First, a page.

Another interesting trend raised by the paper: In 1995, 46% of all Medicare admissions were associated with a general internist E&M claim. Assuming somebody was taking care of the patient, this means that most hospitalized patients were being managed by subspecialists (cardiologists, gastroenterologists, etc.) or specialists (surgeons, gynecologists). This percentage rose to 61% in 2006, all on the strength of the growth of hospitalists. In other words, hospitalists have not only taken over for PCPs in overseeing and coordinating hospital care, they have taken over for specialists and subspecialists. A 2002 paper demonstrated that specialists caring for patients whose main problem fell purely within their specialty sweet spot achieved good quality and reasonable efficiency… but when specialists cared for patients with other problems (the gastroenterologist caring for the hospitalized asthmatic, for example), they had poor quality and miserable efficiency. So this replacement of specialists and subspecialists with hospitalists as primary managers of inpatient care is an important, and to me a positive, development – particularly since so few of today’s inpatients are cooperative enough to limit their problems to a single organ system.
In a related note, the skyrocketing penetration of hospitalists in the care of patients with “medical DRGs” was matched by that seen in patients with “surgical” and “neurologic” DRGs. This is quite remarkable; it means the chances that a patient admitted to a U.S. hospital with an orthopedic DRG (i.e., hip fracture) or a neurologic DRG (i.e., stroke) will be taken care of by a hospitalist is the same (40%) as one admitted with a pulmonary or GI DRG (pneumonia, GI bleed).
These data portend a future in which hospitalists (if enough can be found) will be involved in the care of virtually every sick patient – medical and surgical – in the building, something I’ve predicted for years. This has major implications for training. Future hospitalists need to be as comfortable helping to manage hip fracture or subarachnoid bleed patients as they are COPD patients. The old residency model of doing a couple of weeks on “med consult” (we come when you call us, we make a few recommendations, you may or may not listen, and we slink away) is increasingly out of sync with modern practice. Accordingly, at UCSF we are blowing up our med consult model – our “consult” residents next year will probably spend more time working with hospitalists co-managing complex patients on our neurosurgery and orthopedics service than they do in more traditional “come when called” consult arrangements.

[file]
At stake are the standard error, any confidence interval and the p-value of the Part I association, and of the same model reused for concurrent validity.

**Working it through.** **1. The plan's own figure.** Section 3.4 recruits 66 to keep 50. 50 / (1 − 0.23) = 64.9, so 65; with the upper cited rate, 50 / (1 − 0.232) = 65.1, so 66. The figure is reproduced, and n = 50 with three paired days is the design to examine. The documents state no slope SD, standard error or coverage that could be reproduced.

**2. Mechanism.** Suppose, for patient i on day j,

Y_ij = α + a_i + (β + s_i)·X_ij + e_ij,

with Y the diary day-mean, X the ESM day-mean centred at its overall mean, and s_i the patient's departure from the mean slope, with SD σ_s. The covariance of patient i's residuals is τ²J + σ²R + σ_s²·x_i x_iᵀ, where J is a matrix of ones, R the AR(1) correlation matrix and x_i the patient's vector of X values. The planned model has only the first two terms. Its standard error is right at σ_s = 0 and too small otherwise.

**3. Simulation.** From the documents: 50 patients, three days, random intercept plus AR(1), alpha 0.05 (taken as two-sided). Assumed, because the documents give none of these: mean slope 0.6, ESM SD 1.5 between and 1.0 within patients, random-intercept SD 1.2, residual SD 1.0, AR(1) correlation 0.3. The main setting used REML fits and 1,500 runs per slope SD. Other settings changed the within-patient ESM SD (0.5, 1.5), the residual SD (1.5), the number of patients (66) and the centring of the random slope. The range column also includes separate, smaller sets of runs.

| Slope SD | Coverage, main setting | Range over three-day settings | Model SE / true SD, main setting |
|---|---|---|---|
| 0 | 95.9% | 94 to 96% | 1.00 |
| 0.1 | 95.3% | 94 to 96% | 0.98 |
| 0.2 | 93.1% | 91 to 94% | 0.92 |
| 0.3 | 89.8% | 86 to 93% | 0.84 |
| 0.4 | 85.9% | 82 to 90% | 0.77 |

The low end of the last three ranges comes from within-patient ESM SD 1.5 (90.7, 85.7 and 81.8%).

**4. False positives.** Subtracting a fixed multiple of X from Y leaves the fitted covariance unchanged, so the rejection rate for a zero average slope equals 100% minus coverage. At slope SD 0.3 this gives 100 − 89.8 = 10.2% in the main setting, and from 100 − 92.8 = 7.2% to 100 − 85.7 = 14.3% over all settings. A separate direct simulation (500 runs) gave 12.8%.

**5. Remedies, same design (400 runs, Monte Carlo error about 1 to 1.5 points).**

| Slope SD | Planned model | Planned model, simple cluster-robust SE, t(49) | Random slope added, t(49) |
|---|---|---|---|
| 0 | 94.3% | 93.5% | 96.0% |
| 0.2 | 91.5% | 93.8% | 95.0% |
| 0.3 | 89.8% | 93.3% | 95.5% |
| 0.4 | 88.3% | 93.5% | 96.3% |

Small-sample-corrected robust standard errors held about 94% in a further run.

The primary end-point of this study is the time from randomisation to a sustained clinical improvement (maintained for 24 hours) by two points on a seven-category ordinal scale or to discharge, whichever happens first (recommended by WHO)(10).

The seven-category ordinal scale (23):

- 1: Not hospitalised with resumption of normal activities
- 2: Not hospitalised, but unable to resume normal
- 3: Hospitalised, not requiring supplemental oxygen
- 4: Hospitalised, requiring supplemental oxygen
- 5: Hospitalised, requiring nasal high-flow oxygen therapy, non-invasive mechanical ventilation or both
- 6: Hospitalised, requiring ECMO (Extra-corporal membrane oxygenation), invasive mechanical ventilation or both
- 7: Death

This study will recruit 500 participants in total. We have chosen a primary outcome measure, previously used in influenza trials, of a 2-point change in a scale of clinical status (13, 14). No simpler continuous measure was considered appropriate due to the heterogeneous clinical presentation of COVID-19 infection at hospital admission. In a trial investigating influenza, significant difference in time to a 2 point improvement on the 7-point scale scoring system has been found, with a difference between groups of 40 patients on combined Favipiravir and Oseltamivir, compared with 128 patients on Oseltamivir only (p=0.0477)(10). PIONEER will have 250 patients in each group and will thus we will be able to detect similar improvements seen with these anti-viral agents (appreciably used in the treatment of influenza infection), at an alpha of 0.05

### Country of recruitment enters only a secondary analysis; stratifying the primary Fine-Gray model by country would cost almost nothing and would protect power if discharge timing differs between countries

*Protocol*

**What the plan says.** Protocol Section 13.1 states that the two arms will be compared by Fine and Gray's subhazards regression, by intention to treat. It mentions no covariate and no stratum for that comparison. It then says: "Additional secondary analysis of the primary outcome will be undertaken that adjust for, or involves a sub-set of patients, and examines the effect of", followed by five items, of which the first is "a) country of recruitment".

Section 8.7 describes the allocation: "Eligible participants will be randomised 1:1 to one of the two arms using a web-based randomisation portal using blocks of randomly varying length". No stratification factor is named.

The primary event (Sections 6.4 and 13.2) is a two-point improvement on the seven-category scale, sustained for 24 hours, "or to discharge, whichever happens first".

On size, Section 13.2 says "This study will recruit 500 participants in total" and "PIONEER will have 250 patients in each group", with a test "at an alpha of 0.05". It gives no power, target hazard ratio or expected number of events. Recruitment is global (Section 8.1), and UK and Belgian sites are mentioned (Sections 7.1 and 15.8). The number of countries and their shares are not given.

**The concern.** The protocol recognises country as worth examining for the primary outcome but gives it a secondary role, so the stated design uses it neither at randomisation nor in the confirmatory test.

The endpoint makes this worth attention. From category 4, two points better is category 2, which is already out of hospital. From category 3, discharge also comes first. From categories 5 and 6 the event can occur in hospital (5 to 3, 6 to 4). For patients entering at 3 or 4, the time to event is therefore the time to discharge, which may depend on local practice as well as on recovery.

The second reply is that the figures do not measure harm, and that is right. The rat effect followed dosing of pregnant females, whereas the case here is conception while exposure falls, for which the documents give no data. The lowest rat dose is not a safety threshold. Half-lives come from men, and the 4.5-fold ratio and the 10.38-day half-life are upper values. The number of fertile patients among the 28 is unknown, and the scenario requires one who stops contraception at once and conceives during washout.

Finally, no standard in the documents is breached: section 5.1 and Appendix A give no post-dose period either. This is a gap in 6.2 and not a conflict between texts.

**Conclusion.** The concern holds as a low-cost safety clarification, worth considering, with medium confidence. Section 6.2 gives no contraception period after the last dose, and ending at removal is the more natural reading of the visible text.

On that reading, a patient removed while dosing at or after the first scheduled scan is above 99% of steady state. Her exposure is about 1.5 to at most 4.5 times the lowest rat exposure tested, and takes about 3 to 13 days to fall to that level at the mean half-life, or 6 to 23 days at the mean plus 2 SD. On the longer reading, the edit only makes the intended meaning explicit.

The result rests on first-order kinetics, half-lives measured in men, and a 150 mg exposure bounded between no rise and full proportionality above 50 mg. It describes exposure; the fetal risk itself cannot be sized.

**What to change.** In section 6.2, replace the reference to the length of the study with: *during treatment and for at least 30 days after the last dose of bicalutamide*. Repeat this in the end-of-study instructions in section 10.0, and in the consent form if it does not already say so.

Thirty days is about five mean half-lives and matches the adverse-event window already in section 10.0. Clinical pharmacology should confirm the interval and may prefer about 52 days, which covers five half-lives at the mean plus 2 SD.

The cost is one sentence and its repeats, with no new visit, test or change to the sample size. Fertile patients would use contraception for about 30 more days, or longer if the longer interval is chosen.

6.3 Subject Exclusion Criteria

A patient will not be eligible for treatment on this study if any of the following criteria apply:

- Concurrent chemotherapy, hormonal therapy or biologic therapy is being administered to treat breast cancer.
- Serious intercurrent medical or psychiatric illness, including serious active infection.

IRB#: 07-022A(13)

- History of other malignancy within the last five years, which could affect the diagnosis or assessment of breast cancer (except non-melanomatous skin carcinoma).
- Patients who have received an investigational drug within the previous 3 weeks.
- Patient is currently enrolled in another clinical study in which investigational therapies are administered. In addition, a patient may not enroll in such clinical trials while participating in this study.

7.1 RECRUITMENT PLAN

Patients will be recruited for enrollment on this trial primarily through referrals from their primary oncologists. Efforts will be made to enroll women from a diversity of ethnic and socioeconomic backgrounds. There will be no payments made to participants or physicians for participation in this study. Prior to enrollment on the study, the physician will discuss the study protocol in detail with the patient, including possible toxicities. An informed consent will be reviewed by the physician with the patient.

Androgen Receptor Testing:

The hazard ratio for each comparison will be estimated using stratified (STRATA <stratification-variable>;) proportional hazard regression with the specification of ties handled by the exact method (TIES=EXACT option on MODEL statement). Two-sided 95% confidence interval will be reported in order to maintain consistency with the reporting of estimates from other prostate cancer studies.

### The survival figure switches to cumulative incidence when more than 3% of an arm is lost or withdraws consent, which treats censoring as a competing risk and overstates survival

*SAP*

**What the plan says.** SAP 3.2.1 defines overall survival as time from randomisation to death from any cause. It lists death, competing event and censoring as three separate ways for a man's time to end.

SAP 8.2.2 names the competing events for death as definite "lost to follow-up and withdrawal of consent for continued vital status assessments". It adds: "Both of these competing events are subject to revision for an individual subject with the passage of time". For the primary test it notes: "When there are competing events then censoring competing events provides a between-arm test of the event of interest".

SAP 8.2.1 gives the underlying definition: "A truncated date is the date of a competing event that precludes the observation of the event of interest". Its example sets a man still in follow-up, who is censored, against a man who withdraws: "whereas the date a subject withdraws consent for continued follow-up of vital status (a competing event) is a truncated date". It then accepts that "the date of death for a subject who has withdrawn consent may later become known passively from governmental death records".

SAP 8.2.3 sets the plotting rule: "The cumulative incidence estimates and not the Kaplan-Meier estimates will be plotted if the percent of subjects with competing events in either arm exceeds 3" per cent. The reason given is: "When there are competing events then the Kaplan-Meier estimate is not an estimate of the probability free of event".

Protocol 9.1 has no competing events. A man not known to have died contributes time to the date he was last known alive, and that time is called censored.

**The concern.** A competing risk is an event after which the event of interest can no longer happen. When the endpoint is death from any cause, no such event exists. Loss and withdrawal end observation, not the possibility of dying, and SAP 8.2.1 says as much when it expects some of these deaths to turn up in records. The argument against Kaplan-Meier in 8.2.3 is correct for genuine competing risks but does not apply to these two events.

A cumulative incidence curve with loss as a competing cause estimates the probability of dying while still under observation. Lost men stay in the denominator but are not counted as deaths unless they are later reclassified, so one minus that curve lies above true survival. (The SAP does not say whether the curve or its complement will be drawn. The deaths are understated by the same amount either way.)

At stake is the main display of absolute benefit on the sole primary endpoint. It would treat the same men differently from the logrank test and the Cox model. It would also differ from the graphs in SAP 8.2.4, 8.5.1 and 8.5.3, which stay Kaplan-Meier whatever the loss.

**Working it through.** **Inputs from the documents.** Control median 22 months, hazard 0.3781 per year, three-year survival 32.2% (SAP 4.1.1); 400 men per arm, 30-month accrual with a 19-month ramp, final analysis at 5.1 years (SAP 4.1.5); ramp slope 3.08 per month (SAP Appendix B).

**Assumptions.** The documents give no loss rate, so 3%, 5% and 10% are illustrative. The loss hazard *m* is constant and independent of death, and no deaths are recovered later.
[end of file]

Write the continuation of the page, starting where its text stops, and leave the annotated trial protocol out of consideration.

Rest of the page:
And since most hospitalists have been undertrained in these areas of surgery and neurology, CME needs to refocus as well. My Management of the Hospitalized Patient CME conference (Sept 24-26 this year) has more neurology than pulmonary content, and attendees of our Hospitalist Mini-College (Sept 21-23) will spend three half-days gaining hands-on experience with neurology, periop, and ICU patients. [More info on these courses coming soon, once the agendas are finalized.]